On 2/29/16, the Tampa Bay Times reported Florida Education Commissioner, Pam Stewart, in a conference call with superintendents, stated her belief that students not wanting to sit for the state mandated assessments should leave their public schools.
We all know there have been questions about opt out and that there were situations where this occurred last year. Section 1008.22, F.S., regarding statewide, standardized assessments, states clearly that participation is mandatory for all districts and all students attending public schools. My belief is that students that do not want to test should not be sitting in public schools, as it is mandatory and required for students seeking a standard high school diploma. Statewide, standardized assessments are part of requirement to attend school, like immunization records. That is our message and what we send to you to be shared with your staff.”
This, of course, is total baloney. We began to write a response regarding how testing SHOULD be more like vaccines: people would never be required to administer an experimental vaccine to their children yet students are mandated to participate in an unvalidated state assessment, part of this giant experiment known as “education reform,” despite the FSA’s known associated risks (retention, remediation, inability to graduate) and significant side effects (rising levels of anxiety, depression and suicide amongst school aged children). Parents with a moral objection to the use of high stakes standardized testing in public schools should be able to file for an exemption and students, especially special needs students for which grade level assessments should be considered abusive, should be able to qualify for medical (or, perhaps, common sense?) exemptions.
While making the finishing edits on our blog, Darcey Addo, a National Board Certified Teacher, parent and education advocate (who is currently running for School Board in Brevard County) issued this brilliant response, which we are republishing in it’s entirety with Ms. Addo’s permission. She said what we wanted to say, and then some. Thank you, Darcey.
You can find out more about Darcey Addo at http://www.darceyforschoolboard.com. If you live in Brevard County, please support her candidacy for School Board. You could not find a better voice for children.
Tests, vaccines and Santa Claus: An open letter to Commissioner Stewart about imposing your beliefs on my kids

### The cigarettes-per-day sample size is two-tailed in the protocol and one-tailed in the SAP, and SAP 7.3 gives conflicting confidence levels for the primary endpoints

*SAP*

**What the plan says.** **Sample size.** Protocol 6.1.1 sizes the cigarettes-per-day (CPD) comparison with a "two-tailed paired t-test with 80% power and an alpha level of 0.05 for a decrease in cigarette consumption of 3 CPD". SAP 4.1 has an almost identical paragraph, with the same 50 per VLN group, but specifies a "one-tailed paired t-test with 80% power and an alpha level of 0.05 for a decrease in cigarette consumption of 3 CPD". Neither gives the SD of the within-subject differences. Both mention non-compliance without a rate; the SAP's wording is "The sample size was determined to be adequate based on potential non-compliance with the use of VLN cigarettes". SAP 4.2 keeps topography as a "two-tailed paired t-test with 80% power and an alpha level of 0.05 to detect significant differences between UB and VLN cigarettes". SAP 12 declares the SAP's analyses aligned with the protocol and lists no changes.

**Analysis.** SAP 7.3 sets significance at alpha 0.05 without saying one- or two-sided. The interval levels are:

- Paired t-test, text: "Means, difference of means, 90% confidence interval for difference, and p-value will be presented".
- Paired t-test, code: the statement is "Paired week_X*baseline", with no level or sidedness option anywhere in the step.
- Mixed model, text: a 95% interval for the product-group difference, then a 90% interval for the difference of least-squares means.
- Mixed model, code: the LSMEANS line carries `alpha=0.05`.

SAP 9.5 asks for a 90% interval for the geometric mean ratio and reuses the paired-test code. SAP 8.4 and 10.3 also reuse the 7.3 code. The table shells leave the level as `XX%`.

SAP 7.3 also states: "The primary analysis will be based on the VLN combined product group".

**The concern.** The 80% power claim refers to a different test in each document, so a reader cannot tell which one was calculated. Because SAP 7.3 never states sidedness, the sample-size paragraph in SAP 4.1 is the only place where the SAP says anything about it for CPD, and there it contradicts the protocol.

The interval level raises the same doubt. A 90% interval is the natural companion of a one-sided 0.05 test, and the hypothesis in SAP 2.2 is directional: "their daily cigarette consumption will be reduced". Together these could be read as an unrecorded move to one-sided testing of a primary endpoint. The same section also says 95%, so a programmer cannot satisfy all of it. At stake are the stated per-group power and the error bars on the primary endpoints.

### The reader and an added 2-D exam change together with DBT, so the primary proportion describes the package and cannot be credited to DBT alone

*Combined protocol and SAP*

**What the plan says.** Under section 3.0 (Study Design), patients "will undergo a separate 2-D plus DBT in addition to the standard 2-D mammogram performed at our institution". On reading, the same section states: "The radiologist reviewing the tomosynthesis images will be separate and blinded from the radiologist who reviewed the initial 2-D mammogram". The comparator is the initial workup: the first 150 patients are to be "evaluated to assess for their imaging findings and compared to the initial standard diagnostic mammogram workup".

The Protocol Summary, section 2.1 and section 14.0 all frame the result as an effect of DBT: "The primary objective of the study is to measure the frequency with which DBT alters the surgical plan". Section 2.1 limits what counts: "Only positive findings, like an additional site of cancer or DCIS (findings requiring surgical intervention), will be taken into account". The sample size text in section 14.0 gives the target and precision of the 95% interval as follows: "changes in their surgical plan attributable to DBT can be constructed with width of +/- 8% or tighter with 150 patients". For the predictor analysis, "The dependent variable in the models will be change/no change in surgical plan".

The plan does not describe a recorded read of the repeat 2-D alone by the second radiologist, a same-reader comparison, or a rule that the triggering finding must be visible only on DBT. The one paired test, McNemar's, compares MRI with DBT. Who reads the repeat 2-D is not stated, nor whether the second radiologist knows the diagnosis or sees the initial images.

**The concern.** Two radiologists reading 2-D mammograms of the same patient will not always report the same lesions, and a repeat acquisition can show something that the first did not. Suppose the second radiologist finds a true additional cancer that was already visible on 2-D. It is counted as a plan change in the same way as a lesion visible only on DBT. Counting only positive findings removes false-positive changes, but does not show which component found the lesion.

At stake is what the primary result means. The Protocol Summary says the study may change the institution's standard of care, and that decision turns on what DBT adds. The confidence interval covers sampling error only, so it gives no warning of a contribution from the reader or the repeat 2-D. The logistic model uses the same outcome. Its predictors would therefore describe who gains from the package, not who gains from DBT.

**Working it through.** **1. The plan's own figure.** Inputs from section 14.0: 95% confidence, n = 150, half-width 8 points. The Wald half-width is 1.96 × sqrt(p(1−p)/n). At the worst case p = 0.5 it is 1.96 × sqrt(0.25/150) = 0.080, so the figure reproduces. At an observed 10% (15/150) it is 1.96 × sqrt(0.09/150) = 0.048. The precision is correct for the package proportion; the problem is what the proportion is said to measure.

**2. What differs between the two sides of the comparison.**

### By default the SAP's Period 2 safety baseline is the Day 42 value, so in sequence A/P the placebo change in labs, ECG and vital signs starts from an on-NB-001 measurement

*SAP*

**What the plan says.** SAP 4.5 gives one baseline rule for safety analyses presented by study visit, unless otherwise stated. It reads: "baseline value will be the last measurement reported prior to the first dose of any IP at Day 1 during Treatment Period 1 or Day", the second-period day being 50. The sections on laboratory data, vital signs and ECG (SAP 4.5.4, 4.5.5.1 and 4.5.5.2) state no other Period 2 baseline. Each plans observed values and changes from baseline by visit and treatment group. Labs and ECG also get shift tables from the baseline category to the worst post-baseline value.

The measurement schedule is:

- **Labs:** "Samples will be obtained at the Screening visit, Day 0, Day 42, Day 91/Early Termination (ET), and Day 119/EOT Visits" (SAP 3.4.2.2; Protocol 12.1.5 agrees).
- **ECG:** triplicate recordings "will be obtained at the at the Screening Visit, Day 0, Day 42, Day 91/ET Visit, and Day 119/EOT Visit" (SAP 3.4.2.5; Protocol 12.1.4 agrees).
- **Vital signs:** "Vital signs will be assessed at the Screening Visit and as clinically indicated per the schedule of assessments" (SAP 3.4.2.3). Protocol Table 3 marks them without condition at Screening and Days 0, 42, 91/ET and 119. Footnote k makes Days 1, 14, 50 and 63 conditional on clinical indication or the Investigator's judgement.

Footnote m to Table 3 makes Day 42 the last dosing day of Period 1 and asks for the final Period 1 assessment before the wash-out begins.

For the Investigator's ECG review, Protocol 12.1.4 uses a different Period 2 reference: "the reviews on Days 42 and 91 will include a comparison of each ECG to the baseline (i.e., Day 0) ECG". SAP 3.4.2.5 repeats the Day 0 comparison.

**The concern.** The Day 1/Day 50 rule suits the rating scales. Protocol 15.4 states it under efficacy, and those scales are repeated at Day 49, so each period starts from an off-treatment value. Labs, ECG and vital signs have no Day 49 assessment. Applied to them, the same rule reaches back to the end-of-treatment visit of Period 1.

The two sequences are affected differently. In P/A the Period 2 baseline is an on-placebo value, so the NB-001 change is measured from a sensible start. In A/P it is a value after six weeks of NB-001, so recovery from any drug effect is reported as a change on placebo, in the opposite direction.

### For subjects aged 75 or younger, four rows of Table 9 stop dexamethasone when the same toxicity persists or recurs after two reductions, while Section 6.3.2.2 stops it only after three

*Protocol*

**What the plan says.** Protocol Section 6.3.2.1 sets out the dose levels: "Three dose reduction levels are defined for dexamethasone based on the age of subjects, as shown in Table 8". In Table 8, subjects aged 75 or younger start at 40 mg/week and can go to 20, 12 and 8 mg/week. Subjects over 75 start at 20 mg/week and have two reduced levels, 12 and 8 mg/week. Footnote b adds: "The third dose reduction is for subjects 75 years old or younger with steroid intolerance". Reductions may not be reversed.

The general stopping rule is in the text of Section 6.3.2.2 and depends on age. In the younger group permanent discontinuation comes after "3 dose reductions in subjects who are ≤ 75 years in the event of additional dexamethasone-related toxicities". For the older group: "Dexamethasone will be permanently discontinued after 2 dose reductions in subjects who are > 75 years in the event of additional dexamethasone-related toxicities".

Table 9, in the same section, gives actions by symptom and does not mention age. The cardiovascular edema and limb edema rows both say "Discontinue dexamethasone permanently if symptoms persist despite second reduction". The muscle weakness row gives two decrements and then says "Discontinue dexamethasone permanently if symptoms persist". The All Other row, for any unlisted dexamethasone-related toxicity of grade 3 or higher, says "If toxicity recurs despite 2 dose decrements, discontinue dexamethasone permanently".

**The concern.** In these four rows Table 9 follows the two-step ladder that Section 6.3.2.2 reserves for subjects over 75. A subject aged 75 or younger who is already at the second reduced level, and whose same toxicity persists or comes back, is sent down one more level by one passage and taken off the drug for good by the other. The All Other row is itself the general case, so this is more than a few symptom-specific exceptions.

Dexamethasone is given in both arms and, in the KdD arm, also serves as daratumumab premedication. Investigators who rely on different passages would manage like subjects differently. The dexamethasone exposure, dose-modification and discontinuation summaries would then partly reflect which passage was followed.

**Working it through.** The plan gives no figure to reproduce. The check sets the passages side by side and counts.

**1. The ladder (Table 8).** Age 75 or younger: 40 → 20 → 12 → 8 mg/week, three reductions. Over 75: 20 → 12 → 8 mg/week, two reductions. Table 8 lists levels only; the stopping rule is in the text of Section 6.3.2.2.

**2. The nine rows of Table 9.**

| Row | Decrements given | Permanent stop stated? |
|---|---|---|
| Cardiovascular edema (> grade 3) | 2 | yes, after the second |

March 1, 2016
Dear Commissioner Stewart
With all due respect, the notes from your February 29, 2016 call with superintendents indicating, “My belief is that students that do not want to test should not be sitting in public schools,” have been duly noted.
My belief, Commissioner Stewart, is that any Commissioner of Education who wants to throw children out of public school has a warped sense of democracy. Be that as it may, it is neither your place nor mine to share our beliefs as though they are fact.
I am not at liberty to impose my beliefs about assessment with my students. I use professional judgment, and I expect the same from you. When making decisions for our children, my husband and I are in charge. We do not take into account your beliefs, Commissioner.
Your statement of belief, in conjunction with your direction to superintendents “share this message with staff”, is no more appropriate than a direction telling us for whom we ought to vote, to whom you would like us to bow our heads and pray, or whether or not we should teach our children about Santa Claus or the Easter Bunny. These are reflective of your beliefs, Commissioner. You are wholly entitled to your beliefs, but I will remind you of the Code of Ethics & Principles of Professional Conduct, which guides our practice.
Our profession requires that we, “…take reasonable precautions to distinguish between personal views and those of any educational institution or organization with which [we are] affiliated”, and that we “not use institutional privileges for personal gain or advantage”. You, Ms. Stewart, are an educator. You must not represent your beliefs as law.
Furthermore, since you made reference to immunizations, I thought you might want to review Chapter 1003 of Florida Statutes, specifically 1003.22(5)(a)(b)(c)(d). While immunizations are required to enter public school, Florida law makes explicit provisions for parents who object. These provisions include “rligious tenets or practices” (5a), “clinical reasoning or evidence from a physician” (5b), situations when the “child has received as many immunizations as are medically indicated…” (5c), orwhen “any required immunization is unnecessary or hazardous” (5d). So, if we’re going to use the immunization analogy, perphaps it’s more appropriate to use the entire analogy, exemptions included.
So, Ms. Stewart, please keep your beliefs to yourself so we can resume the business of restoring democracy to public education.